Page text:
Michael D. Goldfarb, a commercial litigation associate at Murtha Cullina in Hartford, loves following politics. When he joined the executive committee of the Connecticut Bar Association’s Young Lawyers Section a couple of years ago, he wanted to bring his passion for politics to the young lawyers at large.
So last year, he became the section’s director of government relations and set about creating an event series called “Conversations with the Government.” During the series, prominent members of government address and mingle with the state’s young lawyers.
“It’s a new position, and in many ways, [the YLS] created it for me because of my interest in politics,” Goldfarb said. “I wanted to get more people involved in a dialogue with these political figures.”
A legislative breakfast had long been a YLS event, but Goldfarb “wanted to build upon that and expand to the other branches of government.”
For his work in bringing together attorneys and political leaders, Goldfarb earned the “Star of the Year Award” from the YLS for his service to the bar. He was one of about a half-dozen young lawyers around the state who were recognized in late June for various contributions.
“These programs were well-attended,” Goldfarb said. “This is definitely something that our members want more of.”
Goldfarb’s practice at Murtha Cullina includes a niche in elections law, and he’s had close ties to some important political cases in recent history both as an attorney and, before that, as a judicial clerk to Connecticut Supreme Court Justice Peter T. Zarella.
He was a judicial clerk when the state Supreme Court heard cases regarding a campaign finance dispute involving Republican gubernatorial candidate Tom Foley in 2010 as well as the 2010 case in which Secretary of the State Susan Bysiewicz was declared ineligible for the attorney general’s race because she had too little experience in the active practice of law.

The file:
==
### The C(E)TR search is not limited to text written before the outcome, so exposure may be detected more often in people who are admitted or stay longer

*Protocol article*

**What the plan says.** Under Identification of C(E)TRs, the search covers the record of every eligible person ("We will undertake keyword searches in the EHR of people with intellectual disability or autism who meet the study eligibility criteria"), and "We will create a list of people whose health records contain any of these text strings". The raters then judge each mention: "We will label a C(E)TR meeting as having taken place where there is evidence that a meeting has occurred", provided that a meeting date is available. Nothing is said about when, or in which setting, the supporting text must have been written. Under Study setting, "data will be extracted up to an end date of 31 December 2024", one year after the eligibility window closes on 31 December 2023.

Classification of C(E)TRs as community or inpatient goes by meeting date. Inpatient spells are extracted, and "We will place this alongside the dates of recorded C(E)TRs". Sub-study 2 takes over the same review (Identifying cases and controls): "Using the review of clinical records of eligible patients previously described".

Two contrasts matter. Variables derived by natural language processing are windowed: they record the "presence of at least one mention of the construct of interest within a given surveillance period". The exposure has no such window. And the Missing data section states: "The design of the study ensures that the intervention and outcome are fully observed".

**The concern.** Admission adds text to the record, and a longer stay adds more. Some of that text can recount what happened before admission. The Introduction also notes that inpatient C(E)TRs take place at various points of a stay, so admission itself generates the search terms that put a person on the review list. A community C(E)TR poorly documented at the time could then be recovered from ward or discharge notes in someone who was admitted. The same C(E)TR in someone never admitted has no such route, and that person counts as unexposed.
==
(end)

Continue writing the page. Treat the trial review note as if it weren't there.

At Murtha Cullina, Goldfarb worked with partner Francis J. Brady defending current Attorney General George Jepsen when Jepsen’s eligibility for office was challenged by Republican candidate Martha Dean, who claimed tht Jepsen had too little litigation experience.
Those interactions and connections served Goldfarb well when he assembled his speakers lineup over the past year that included Zarella, Gov. Dannel P. Malloy, and House Minority Leader Lawrence F. Cafero, R-Norwalk.
Zarella touched on separation of powers issues and how state budget cuts affect the Judicial Branch’s ability to do its job. Malloy discussed his legislative agenda and what goes into his decision-making when he appoints judges to the bench. Cafero spoke about death penalty legislation and legislative redistricting in the state. “I think it’s great for young lawyers to be able to connect with these people,” Goldfarb said. “They’re all very approachable.”
Bar Set High
As part of Malloy’s appearance, Christopher Drake, who is deputy legal counsel to Malloy, also participated.
“I thought it would be inspiring for members to hear from a young lawyer in the Malloy administration,” Goldfarb said. “This gave members access to the governor, which generally would not happen.”
Heading into his second year as YLS government relations director, Goldfarb knows he needs to maintain the standards he has created for his events.
“I kind of set the bar quite high, and I don’t know how I’ll get better speakers than we had this year,” he said with a laugh. But he’s working on next year’s series already, with an eye on featuring Jepsen; Andrew J. McDonald, who is chief legal counsel for Malloy; and a panel of judges to discuss career options for young lawyers.
“You don’t just wake up at age 55 and decide you want to be a judge,” Goldfarb said. “For those who think that’s a goal they want to attain, the event would show them what they need to be doing now to become a judge.”
Goldfarb noted that this type of program offering reinforces the importance of young lawyers to stay connected with their bar association.
“I’m trying to create exclusive events for members to interact with high-ranking officials,” Goldfarb said. “You can’t find these events anywhere else.” •